Throughout tests conducted from November to December (2023), Nippon used the Super COURSE50 technology on a small-scale blast furnace and achieved the “highest level in the world” using the method.

Super COURSE50 uses heated hydrogen to reduce CO2 in a hydrogen reduction test furnace, and the company will now proceed with demonstration tests of the technology and establish it in large blast furnaces, planning to eventually reduce emissions by 50%.

Nippon will implement will install the equipment at its No.2 blast furnace at East Nippon Works Kimitsu Area in Japan, to prepare for the launch of further demonstration experiments in January 2026.

Elsewhere, H2 View reported that Australian company Calix Limited had completed a Front-End Engineering and Design (FEED) study on a hydrogen direct reduced iron (H-DRI) demonstration plant.

Read more: Calix reveals successful FEED study on 30,000 tonne H-DRI plant

The plant is expected to produce cost-effective, and almost zero emission iron ore, in a process that accounts for 80-85% 0f the steel industry’s emissions.

H2 Green Steel’s H-DRI plant in Sweden is expected to achieve a CO2 reduction of up to 95% compared to conventional blast furnace steel making using coal and coke.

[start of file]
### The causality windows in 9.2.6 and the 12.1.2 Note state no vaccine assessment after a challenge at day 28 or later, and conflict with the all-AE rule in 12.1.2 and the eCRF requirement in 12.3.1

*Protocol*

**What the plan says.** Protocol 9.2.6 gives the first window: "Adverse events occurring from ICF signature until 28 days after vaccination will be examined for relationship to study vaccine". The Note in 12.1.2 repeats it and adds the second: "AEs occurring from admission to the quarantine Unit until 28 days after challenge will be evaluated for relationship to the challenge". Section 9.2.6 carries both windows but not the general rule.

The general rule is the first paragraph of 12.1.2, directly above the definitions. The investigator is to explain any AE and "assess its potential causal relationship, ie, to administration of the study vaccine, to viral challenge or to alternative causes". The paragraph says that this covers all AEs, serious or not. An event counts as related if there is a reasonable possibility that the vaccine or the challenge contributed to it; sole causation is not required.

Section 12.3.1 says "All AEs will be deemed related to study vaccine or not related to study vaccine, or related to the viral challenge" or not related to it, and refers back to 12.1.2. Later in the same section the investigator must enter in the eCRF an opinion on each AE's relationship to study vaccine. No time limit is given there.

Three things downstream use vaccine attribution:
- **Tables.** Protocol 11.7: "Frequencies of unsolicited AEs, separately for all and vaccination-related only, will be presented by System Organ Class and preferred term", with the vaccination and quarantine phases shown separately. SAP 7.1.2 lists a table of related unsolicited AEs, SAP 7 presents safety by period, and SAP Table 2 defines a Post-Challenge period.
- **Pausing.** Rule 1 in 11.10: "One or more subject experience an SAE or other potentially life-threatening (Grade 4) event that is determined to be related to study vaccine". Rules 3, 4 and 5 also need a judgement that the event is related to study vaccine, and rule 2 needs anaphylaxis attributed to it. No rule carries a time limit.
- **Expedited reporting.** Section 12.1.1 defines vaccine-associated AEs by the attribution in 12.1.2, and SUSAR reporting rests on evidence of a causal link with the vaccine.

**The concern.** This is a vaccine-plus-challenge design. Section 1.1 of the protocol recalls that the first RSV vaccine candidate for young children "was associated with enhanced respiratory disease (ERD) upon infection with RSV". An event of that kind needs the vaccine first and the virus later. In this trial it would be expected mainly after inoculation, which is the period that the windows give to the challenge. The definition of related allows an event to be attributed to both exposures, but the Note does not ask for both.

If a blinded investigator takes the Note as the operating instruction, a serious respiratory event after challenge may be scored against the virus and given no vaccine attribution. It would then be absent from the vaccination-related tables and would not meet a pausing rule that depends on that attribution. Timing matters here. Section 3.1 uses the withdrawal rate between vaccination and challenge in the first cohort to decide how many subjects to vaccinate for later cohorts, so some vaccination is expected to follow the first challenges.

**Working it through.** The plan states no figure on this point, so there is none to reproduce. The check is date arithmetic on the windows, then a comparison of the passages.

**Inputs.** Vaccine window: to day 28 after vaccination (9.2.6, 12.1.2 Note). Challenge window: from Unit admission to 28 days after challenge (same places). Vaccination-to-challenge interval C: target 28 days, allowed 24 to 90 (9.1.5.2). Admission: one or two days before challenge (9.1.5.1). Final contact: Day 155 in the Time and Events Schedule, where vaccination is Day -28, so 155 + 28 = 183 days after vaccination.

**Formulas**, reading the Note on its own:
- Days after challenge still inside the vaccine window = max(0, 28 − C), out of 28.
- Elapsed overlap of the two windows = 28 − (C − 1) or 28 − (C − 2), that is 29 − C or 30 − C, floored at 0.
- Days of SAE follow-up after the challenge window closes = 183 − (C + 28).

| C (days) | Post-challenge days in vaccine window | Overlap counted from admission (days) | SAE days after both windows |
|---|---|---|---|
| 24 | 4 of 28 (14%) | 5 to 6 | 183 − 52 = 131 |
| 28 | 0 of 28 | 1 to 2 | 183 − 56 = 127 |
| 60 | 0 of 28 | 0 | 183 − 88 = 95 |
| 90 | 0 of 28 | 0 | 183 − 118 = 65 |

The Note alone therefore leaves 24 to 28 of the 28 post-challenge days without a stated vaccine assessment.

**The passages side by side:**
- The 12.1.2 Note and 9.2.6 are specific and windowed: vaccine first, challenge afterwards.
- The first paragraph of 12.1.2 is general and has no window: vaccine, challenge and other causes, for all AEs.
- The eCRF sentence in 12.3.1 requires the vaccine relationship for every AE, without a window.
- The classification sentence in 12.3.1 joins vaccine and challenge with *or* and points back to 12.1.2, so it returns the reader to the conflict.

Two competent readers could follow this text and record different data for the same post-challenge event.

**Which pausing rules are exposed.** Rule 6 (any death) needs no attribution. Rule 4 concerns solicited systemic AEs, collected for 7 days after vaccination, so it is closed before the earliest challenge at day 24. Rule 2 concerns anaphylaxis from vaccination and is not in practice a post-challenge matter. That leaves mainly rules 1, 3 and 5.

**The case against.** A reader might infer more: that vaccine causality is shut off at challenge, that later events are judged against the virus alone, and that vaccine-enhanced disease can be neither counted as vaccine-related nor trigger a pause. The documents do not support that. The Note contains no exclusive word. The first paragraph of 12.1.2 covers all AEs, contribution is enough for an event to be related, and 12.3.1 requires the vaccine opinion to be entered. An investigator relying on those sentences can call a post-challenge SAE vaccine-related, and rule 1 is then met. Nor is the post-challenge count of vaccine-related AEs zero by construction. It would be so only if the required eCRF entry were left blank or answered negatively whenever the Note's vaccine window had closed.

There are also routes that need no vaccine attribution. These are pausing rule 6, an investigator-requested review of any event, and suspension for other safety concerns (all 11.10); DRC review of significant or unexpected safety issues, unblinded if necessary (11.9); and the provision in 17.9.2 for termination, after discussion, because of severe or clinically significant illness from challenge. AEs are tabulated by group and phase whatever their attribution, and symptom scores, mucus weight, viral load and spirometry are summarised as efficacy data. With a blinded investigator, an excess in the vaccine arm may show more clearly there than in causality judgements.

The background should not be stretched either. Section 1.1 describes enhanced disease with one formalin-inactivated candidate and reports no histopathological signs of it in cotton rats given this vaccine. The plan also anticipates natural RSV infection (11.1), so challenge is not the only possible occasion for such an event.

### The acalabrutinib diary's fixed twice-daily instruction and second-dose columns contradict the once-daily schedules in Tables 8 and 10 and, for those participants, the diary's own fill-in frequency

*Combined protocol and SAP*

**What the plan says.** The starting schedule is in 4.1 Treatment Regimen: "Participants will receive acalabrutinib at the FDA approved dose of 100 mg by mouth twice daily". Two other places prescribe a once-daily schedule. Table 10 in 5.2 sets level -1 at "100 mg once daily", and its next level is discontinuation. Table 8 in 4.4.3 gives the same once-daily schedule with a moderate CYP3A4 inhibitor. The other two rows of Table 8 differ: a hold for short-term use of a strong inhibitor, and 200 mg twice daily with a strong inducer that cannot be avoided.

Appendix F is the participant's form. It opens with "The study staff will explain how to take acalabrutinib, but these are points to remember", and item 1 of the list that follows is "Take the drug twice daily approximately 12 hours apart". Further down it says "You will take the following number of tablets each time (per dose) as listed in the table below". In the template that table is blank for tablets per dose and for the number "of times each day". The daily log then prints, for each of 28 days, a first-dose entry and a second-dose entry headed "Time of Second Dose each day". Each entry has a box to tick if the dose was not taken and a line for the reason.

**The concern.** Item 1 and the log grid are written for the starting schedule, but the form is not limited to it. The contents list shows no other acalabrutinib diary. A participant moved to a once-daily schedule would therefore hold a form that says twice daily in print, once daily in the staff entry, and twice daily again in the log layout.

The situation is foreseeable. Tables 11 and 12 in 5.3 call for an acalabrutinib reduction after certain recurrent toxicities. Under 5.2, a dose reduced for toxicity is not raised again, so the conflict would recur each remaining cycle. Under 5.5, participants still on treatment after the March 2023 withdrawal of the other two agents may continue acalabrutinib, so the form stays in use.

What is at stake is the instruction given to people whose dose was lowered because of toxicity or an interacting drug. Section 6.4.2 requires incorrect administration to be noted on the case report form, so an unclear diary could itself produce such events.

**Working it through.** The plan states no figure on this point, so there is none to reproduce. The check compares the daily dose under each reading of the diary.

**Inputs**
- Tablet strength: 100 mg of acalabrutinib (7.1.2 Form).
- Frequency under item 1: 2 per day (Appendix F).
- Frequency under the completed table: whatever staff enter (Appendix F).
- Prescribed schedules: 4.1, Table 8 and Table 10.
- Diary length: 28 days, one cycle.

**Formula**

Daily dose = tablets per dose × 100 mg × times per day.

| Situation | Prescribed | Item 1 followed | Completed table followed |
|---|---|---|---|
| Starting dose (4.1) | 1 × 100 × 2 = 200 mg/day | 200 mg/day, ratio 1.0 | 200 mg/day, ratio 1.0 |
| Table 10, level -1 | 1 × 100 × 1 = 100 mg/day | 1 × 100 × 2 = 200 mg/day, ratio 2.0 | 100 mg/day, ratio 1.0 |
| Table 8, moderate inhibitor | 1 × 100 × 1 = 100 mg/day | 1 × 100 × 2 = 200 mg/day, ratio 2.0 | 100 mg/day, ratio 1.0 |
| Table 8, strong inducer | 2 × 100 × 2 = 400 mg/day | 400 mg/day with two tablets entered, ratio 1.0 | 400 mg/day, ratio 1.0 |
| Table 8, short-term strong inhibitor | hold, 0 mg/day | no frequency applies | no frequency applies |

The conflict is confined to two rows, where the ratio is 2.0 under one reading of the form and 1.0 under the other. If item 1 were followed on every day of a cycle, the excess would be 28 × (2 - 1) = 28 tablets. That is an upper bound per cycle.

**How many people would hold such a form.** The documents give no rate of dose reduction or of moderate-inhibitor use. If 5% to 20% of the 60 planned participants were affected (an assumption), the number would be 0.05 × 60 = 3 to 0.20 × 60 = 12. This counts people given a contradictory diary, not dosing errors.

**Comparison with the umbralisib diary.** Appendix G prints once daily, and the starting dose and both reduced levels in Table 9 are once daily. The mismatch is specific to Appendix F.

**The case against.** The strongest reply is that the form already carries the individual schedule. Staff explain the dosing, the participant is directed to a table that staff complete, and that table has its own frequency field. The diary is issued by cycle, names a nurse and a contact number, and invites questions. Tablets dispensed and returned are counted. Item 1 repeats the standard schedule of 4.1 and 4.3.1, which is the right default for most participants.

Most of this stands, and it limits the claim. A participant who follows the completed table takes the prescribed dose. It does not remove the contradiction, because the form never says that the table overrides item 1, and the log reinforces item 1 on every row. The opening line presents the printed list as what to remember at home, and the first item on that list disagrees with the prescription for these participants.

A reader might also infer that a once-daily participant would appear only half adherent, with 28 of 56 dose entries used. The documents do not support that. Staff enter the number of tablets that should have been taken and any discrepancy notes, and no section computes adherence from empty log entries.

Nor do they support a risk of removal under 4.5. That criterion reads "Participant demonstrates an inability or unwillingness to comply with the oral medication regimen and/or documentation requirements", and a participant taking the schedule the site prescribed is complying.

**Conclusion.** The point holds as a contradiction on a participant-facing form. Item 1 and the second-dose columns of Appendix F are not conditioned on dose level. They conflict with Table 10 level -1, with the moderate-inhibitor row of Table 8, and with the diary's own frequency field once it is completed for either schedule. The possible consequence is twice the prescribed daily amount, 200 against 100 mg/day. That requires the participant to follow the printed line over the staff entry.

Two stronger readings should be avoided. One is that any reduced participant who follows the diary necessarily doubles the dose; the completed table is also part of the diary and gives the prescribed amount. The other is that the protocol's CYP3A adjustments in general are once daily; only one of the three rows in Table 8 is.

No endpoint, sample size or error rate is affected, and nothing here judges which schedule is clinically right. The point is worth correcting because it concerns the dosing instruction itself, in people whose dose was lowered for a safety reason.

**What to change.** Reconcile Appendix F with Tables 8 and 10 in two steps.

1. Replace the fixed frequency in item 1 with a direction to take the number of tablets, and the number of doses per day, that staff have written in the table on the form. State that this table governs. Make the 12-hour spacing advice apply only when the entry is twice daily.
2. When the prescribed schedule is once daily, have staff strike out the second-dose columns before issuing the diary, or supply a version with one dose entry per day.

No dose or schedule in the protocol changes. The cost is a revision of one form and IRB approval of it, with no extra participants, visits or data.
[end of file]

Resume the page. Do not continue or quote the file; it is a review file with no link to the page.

Read more: Rio Tinto and Vale to supply H2 Green Steel with iron ore

The Super COURSE50 technology was adopted by the New Energy and Industrial Technology Development Organisation’s (NEDO) Green Innovation Fund. Following this, Kobe Steel, and the Metal Materials Research and Development Centre, formed a consortium to proceed with the development.

Will DRI be key to producing sustainable steel?

Steel production accounts for 8% of global carbon dioxide (CO2) emissions, making it one of the most polluting industries. With around 1.4 tonnes of CO2 emissions per tonne of steel produced, against a backdrop of increasing environmental concerns, the need to clean up the process that produces a vitally important material only continues to grow.

Steel, in the most basic sense, is made by mixing carbon and iron at temperatures above 1,400˚C. Primary steelmaking uses a product dubbed Pig Iron – smelted iron from ore, which contains more carbon than needed for steel.

Read more here.